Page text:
Student Conduct and Discipline
Student misbehavior on school grounds can create difficult situations and potentially legal problems. If a student breaks the law in some way, law enforcement officers often handle the matter. But if it’s a matter of school discipline, it will be in the hands of school administrators. FindLaw's Student Conduct and Discipline section will help you understand your legal responsibilities, information and resources to help facilitate a safe and effective learning environment at school. You also will find practical information on classroom management and discipline -- such as truancy and bullying – and other legal issues related to school safety and authority.
Student Codes of Conduct
A code of conduct is a set of rules for how a given population (students, in this case) should behave, and the consequences for breaking these rules. The student code of conduct is, in a sense, a contract between students and school administrators, although it does not carry the weight of law. However, codes of conduct still must respect the law and may not trample on the rights of students. Sometimes there is some crossover. For instance, a code of conduct may prohibit things like fighting or cyberbullying, which also may violate criminal law or trigger a civil lawsuit.
Student codes of conduct typically cover the following behavior issues (but this is not a complete list):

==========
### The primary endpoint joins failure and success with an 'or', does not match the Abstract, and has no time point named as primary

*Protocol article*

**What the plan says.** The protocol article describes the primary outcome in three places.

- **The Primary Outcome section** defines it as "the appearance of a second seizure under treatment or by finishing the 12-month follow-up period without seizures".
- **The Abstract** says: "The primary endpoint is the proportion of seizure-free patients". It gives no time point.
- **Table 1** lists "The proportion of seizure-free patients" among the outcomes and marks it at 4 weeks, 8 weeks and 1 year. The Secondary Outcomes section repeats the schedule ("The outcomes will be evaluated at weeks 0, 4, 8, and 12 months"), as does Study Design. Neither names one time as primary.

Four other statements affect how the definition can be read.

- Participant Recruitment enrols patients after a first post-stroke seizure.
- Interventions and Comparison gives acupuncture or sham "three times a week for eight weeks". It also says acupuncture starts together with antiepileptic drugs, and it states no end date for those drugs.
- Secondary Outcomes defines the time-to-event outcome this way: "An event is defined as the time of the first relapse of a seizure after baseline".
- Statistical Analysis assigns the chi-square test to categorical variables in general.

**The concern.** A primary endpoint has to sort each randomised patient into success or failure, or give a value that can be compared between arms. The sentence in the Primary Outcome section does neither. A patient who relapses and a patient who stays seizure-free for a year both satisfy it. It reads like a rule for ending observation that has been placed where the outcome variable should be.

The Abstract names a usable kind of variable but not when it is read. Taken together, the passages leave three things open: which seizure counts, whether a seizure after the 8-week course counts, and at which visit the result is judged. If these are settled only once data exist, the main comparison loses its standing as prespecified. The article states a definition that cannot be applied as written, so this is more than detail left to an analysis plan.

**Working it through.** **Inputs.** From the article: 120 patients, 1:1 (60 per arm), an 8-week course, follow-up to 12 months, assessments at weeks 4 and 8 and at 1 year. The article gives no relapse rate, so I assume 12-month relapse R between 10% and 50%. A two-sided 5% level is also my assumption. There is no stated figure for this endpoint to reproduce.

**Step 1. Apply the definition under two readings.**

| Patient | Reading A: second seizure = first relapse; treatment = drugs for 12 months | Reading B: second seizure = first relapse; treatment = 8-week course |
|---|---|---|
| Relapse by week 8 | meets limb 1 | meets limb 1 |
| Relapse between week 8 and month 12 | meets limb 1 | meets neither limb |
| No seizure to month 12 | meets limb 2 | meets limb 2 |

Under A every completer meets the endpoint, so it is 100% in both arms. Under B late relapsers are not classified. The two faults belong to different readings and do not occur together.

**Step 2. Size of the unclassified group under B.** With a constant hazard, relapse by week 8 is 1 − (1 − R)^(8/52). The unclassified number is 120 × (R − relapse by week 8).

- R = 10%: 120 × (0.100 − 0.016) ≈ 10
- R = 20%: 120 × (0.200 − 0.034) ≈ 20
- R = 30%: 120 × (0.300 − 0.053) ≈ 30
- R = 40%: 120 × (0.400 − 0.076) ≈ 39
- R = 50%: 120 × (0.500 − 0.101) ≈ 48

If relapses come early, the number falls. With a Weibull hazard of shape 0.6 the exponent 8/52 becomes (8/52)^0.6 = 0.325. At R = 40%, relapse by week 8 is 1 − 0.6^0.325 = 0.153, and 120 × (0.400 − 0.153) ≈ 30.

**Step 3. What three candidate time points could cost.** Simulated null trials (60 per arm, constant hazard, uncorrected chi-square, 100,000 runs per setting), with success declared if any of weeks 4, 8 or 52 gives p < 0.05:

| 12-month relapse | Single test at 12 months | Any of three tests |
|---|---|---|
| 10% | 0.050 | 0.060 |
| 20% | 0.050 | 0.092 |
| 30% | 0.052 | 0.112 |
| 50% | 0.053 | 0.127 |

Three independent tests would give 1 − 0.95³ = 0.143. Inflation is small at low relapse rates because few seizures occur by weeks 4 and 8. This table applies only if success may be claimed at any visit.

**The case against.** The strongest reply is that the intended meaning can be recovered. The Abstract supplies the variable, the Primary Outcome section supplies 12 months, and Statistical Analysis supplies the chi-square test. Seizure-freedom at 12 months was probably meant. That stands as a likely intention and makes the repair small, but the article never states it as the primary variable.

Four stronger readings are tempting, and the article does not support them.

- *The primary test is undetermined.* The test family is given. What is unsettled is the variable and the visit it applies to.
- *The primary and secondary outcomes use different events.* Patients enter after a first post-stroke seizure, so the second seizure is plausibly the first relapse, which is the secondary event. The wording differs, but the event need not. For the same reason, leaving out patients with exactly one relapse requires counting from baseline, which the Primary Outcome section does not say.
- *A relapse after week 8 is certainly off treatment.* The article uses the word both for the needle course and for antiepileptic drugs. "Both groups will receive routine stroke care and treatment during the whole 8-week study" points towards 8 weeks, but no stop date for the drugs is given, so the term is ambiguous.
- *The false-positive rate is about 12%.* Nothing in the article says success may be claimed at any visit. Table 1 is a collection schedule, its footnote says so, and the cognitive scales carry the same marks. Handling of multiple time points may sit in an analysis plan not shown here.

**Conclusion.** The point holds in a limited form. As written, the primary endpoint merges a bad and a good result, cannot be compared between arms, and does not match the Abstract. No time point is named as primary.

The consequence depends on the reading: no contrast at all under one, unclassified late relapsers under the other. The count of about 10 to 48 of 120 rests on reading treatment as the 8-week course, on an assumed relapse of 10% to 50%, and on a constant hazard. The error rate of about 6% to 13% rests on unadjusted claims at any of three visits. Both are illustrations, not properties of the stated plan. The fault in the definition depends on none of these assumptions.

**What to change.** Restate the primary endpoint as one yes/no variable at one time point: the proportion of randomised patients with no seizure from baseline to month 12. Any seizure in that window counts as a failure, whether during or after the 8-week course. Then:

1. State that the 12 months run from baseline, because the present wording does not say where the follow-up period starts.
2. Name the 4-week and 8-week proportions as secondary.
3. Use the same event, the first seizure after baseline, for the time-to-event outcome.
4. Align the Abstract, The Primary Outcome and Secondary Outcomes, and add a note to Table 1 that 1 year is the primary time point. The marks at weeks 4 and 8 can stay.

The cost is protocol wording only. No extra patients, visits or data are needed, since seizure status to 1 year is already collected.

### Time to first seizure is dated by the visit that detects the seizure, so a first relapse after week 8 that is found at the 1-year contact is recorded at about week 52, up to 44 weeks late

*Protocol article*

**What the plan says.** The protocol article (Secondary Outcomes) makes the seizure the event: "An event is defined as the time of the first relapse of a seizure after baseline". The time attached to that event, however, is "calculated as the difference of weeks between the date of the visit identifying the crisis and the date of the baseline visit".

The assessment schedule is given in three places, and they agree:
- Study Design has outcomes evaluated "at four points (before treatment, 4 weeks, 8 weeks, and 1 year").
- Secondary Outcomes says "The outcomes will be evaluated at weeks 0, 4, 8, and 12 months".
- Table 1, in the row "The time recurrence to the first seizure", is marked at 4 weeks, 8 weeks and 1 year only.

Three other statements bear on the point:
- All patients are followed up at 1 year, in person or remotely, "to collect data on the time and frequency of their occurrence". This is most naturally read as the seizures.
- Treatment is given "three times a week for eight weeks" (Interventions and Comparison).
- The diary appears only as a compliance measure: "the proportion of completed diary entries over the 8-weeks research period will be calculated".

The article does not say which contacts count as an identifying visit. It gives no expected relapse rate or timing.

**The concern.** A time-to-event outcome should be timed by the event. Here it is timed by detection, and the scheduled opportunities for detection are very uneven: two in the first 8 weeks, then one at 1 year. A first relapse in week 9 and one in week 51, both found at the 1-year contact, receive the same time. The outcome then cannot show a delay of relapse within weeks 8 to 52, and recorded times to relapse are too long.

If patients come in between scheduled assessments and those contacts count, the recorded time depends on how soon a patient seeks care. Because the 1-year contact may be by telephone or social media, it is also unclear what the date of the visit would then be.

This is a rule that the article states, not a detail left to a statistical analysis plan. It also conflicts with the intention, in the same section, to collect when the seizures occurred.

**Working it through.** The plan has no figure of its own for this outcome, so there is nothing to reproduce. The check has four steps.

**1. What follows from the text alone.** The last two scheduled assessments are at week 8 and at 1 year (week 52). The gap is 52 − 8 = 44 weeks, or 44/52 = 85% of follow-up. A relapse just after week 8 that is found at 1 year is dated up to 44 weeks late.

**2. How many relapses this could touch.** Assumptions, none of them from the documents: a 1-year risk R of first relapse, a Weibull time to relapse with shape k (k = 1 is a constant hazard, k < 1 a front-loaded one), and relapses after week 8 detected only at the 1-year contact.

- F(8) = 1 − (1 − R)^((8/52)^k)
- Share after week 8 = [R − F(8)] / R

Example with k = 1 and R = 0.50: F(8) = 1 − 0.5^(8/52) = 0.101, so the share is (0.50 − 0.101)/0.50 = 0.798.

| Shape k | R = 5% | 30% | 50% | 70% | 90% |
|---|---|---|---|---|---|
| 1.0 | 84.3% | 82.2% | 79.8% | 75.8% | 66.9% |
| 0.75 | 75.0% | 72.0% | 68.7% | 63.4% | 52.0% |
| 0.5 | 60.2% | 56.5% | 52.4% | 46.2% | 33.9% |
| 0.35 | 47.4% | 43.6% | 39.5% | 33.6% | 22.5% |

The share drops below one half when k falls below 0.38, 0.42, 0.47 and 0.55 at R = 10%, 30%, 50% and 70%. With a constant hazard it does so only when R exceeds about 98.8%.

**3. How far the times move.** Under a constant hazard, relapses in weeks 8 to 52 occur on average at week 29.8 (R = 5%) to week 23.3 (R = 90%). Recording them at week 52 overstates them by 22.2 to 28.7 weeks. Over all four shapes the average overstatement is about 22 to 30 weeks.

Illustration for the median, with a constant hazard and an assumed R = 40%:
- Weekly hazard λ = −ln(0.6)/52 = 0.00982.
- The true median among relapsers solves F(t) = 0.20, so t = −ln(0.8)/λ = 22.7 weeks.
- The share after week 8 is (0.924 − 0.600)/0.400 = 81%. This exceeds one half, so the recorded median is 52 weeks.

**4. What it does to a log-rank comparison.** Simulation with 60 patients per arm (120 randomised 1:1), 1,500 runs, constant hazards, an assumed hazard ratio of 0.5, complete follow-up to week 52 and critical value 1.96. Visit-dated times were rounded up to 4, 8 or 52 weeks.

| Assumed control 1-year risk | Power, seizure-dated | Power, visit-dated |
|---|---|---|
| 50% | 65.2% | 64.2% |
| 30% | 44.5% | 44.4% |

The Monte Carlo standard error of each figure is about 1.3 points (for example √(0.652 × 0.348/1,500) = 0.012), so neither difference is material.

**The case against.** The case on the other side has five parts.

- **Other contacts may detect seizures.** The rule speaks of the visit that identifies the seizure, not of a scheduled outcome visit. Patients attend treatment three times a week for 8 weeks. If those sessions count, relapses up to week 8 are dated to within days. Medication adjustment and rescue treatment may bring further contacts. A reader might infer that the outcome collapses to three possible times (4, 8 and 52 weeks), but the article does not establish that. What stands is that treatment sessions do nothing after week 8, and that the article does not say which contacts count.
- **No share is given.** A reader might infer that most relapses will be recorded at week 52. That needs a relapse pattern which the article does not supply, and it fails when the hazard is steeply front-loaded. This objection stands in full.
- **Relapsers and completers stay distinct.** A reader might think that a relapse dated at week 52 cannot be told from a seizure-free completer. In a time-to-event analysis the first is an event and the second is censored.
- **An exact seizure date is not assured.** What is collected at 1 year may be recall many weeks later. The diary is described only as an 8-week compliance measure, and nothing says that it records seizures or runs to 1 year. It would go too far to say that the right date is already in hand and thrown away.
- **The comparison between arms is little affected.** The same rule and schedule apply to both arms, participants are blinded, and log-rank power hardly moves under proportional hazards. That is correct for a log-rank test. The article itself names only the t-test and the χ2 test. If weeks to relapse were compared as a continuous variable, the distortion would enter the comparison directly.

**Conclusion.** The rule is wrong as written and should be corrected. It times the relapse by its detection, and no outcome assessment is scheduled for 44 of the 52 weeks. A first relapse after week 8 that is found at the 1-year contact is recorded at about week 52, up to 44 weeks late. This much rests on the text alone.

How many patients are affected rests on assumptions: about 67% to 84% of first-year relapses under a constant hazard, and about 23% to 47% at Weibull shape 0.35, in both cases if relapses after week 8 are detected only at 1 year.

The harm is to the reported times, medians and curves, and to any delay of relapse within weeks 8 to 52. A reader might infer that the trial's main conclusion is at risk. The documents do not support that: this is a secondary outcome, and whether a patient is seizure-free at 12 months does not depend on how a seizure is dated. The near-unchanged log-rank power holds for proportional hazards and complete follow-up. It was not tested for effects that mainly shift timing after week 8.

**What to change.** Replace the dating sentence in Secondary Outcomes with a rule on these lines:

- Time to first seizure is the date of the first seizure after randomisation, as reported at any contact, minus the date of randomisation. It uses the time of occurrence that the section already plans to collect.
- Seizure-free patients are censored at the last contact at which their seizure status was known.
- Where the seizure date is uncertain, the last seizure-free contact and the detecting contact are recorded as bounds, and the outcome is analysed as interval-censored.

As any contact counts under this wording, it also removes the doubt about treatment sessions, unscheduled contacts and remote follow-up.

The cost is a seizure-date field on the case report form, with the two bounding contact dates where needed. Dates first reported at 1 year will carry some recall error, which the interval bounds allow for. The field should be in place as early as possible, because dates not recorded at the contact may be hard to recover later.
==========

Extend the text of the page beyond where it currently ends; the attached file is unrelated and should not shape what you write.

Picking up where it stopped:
- Regularly coming to school without the proper supplies (gym clothes, books, etc.)
- Excessive truancy
- Leaving school campus without permission
- Wearing inappropriate clothing (codes of conduct often include dress codes)
- Vandalizing school property, including books or lab supplies
- Using inappropriate or abusive language
Some states continue to allow the use of corporal punishment (paddling, spanking, etc.) by public school teachers and administrators, but most have prohibited this practice through statute. But corporal punishment was once seen as the proper way to manage a classroom and punish those who fail to conform to the rules. Most, but not all, schools that do use corporal punishment give parents the opportunity to opt-out on behalf of their children.
Another popular form of punishment that has begun to fall out of favor is suspension, which puts an enormous burden on parents and the community in general. Schools are more inclined to keep students in school by employing after-school detention or in-school suspension instead.
In general, state legislatures have set the groundwork for what is allowed and which procedures should be used with respect to discipline in public schools. For instance, many state laws spell out a teacher's authority to remove disruptive students from the classroom and when it is okay to use physical force against a student.
Bullying was once simply viewed as a part of growing up; an unfortunate product of childhood. But in the wake of mass shootings, suicides, and a greater awareness of the psychological effects of bullying, schools have taken a more firm stance. Some schools have enacted a "zero tolerance" policy, where a single act of bullying can result in a suspension or other serious sanction, while others refer more extreme cases to the police.
With the advent of social media and mobile phone technology, bullying has the potentially to spread quickly, becoming much more traumatizing than just a single taunt by a classmate. In response, many schools have enacted strict cyberbullying rules and some students have been sued for instigating such behavior.
To learn more about student conduct and discipline, click on a link below.